Friday, 22 February 2008

GFF Review: An Unlikely Weapon -by Carmody Wilson

Directed by Susan Morgan Cooper
Written by Susan Morgan Cooper
Running: 96 minutes
Certificate: 15

A documentary which looks at the life and work of photographer Eddie Adams, the title could refer to his camera, his most famous photograph or Adams himself. Gaining fame as a photographer for the Associated Press, Adams was embedded with the U.S. forces in Vietnam, and charged with photographing the daily grind of destruction and carnage that characterized the American occupation. While other photographers were sent home for being “too political”, Adams stayed on, his gritty images wired around the world as a testament to the war’s brutality and the man’s ability to capture it. The big break came when Adams, as the Americans were pulling out, snapped a last-minute shot of the Chief of Police shooting a member of the Vietcong in the head. The photo set the world on fire, and Adams was credited with taking the picture that ended the war. Adams, a blunt, plain-spoken maverick given to corrupted, curse-laden philosophies, shied away from all the attention the photograph gave him.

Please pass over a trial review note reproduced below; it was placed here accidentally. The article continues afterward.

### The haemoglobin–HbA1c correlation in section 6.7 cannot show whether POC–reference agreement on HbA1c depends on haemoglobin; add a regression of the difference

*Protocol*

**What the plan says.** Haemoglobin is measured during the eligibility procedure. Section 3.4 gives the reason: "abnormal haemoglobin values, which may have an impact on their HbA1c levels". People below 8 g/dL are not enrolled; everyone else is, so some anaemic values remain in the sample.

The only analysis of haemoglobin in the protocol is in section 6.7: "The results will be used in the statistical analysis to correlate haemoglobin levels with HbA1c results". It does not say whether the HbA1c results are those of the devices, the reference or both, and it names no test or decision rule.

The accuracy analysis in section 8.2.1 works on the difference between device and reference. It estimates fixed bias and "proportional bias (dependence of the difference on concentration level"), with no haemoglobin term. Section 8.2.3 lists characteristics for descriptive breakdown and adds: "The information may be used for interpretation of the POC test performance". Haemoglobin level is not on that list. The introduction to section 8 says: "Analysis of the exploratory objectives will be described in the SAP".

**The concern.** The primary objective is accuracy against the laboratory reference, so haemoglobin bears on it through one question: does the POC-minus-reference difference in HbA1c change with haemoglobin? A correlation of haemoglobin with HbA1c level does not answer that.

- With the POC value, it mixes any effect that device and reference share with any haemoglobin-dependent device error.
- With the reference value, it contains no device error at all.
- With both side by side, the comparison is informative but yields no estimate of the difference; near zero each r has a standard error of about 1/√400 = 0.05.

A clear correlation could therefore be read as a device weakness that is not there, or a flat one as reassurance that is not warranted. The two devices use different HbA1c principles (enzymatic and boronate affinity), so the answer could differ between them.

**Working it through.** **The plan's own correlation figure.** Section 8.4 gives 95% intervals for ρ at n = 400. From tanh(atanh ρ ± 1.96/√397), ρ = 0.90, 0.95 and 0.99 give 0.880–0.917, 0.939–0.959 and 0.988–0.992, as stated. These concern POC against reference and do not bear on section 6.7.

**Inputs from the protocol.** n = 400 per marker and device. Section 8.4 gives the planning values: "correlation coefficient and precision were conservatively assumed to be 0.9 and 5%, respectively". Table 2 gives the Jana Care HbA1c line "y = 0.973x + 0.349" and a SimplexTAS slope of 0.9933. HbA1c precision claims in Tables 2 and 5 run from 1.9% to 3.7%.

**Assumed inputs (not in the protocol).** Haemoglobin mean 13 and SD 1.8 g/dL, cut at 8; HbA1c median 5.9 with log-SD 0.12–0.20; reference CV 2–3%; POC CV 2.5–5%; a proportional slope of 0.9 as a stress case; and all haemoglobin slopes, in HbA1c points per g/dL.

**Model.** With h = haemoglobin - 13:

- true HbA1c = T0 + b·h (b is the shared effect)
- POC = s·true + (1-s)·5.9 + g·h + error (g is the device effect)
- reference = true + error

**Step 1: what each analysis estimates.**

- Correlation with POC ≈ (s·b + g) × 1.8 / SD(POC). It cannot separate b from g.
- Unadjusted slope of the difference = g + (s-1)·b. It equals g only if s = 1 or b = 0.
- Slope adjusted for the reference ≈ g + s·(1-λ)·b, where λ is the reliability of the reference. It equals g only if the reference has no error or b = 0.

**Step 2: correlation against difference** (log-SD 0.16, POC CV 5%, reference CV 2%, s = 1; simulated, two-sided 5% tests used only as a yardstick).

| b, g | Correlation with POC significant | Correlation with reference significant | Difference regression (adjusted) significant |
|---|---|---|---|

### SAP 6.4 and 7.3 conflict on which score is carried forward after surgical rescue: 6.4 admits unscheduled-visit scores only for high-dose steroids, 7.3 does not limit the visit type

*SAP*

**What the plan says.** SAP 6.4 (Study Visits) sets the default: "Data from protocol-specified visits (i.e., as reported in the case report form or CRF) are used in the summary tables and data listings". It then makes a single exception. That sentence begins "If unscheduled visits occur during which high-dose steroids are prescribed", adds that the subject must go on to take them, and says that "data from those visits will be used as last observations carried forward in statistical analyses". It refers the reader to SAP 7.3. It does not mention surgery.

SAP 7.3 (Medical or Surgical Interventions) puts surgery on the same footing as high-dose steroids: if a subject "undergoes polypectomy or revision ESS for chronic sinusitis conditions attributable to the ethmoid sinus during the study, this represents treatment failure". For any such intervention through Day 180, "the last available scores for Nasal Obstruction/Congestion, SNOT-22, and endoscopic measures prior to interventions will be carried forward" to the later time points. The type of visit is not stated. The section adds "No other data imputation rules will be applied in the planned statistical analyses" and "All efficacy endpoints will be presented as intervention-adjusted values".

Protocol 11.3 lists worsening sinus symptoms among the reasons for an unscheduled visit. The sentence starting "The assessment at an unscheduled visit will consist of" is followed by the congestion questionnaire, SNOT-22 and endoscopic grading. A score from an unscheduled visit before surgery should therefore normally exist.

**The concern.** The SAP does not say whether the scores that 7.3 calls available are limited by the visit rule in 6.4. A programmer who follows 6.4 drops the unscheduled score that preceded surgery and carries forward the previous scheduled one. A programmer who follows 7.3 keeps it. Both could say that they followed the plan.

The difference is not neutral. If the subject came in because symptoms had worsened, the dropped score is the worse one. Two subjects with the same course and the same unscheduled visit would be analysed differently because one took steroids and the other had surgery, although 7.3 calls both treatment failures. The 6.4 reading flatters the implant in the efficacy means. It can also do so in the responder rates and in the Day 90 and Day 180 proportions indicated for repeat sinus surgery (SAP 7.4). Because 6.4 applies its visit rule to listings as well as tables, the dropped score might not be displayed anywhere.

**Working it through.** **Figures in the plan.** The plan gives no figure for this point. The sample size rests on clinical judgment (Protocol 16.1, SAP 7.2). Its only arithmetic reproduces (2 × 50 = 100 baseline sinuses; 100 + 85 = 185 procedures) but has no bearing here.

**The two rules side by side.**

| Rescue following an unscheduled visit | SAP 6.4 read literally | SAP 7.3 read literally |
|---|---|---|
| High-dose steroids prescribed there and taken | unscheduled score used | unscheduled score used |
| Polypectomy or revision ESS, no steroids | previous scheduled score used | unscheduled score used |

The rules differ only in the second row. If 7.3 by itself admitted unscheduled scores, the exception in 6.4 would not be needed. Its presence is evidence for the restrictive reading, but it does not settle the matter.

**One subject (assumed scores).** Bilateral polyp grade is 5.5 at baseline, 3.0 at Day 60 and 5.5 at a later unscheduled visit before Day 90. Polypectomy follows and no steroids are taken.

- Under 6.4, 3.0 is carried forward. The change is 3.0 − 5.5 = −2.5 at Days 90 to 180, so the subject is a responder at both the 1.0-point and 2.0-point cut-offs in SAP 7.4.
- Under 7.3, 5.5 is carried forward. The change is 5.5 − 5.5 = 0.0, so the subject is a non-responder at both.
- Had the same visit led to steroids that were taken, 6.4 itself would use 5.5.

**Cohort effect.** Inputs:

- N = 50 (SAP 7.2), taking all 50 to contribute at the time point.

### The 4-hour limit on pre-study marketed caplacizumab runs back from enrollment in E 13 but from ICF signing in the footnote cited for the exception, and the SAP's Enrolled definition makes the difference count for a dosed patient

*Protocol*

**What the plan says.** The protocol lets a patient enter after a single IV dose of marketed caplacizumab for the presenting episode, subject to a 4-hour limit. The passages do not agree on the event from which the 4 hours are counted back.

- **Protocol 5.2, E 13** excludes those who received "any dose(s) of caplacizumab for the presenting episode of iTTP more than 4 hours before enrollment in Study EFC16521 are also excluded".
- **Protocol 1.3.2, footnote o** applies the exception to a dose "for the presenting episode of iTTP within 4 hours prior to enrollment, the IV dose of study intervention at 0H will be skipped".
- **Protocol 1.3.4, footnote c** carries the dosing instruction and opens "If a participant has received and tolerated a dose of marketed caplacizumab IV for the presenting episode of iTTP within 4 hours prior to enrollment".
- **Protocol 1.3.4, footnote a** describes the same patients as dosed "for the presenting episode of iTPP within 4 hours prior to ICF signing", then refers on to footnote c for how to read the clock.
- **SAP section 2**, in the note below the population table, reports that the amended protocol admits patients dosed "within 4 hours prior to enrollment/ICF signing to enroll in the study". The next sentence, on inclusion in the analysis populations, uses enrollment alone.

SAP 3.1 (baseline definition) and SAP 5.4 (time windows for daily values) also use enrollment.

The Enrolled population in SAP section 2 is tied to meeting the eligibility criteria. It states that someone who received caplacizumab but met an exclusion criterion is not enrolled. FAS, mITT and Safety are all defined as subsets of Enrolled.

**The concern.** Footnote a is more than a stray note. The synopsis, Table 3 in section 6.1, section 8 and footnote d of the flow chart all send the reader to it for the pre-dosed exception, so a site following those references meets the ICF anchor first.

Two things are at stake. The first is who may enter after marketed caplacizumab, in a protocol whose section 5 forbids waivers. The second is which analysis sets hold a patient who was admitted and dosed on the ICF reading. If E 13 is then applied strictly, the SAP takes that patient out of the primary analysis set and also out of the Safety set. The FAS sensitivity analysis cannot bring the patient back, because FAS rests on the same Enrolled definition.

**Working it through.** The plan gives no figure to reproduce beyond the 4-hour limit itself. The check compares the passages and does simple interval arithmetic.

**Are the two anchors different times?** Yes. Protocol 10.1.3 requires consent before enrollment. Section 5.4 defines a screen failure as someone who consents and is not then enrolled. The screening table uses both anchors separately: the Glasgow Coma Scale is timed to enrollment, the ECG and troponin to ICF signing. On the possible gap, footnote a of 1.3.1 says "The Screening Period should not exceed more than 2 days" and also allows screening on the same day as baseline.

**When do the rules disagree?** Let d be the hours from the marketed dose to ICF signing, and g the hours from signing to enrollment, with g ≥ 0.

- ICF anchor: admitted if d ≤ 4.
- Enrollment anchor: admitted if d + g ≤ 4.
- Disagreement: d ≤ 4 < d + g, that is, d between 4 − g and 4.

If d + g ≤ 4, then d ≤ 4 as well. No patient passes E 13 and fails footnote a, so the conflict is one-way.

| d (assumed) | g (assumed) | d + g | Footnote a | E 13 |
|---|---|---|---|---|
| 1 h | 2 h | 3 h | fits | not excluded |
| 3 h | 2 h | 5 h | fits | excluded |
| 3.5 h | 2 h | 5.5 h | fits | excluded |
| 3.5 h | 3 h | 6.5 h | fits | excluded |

The film is a straight-up chronicle of Adams as a professional, delving little into his past or personal life. Interviews with legendary newsmen Tom Brokaw, Morley Safer, and Peter Jennings testify to Adams’ talent as a photojournalist, if the grainy, digitized versions of his photos don’t. The quality of the storytelling is high, with interviews with the above, Adams himself, fellow photographers, and his family, but the production quality sticks out like a sore thumb. Shot on digital, with little respect for sound levels or consistent lighting, the message suffers because of the medium. With Eddie Adams as its subject, the film deserved a little more care in its construction, but bumpy images and mic spikes aside, the man and his work are fascinating and worth watching.

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